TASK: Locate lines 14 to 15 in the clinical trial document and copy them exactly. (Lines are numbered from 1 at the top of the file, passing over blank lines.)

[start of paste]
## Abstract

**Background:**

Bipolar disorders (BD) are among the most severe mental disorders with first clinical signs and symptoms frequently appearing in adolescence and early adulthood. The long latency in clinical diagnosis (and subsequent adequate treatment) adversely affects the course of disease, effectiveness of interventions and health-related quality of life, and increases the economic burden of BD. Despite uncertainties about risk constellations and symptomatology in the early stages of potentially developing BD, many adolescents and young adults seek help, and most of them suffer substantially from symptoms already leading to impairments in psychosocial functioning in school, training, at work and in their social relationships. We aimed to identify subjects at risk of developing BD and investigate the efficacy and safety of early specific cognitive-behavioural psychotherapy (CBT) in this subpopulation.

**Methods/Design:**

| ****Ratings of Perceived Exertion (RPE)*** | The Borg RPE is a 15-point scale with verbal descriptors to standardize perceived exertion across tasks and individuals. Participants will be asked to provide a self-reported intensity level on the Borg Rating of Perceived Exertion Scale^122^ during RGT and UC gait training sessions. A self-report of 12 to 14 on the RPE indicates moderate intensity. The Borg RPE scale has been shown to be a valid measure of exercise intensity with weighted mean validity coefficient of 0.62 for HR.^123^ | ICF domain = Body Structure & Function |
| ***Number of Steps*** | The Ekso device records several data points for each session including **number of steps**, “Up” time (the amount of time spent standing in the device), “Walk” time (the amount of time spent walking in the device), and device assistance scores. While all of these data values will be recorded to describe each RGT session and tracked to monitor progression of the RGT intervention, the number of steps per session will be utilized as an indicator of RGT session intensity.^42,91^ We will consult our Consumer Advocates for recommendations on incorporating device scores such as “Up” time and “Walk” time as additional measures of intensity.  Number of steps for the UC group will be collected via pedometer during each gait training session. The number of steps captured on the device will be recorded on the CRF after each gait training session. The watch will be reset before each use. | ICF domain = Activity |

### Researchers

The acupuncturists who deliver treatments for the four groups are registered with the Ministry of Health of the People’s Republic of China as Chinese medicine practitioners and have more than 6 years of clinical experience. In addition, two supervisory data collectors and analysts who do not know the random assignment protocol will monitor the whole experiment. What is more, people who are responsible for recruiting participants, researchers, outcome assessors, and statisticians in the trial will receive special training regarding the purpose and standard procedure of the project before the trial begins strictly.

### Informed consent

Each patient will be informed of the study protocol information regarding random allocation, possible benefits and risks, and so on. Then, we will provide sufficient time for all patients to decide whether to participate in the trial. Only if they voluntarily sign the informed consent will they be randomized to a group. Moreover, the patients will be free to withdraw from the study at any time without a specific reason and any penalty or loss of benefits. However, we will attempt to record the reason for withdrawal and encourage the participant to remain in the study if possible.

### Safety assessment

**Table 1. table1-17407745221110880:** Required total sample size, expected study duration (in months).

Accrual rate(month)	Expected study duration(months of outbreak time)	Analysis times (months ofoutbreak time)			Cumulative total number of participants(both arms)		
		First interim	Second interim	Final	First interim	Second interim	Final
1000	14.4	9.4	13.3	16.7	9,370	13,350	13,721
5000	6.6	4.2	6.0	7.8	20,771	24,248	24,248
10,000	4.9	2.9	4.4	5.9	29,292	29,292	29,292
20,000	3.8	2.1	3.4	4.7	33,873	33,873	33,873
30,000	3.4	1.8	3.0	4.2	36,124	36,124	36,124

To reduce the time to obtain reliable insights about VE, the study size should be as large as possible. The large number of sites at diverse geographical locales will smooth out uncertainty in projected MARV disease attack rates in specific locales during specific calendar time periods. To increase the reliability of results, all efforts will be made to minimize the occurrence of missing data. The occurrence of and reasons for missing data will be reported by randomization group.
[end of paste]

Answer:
		First interim	Second interim	Final	First interim	Second interim	Final
1000	14.4	9.4	13.3	16.7	9,370	13,350	13,721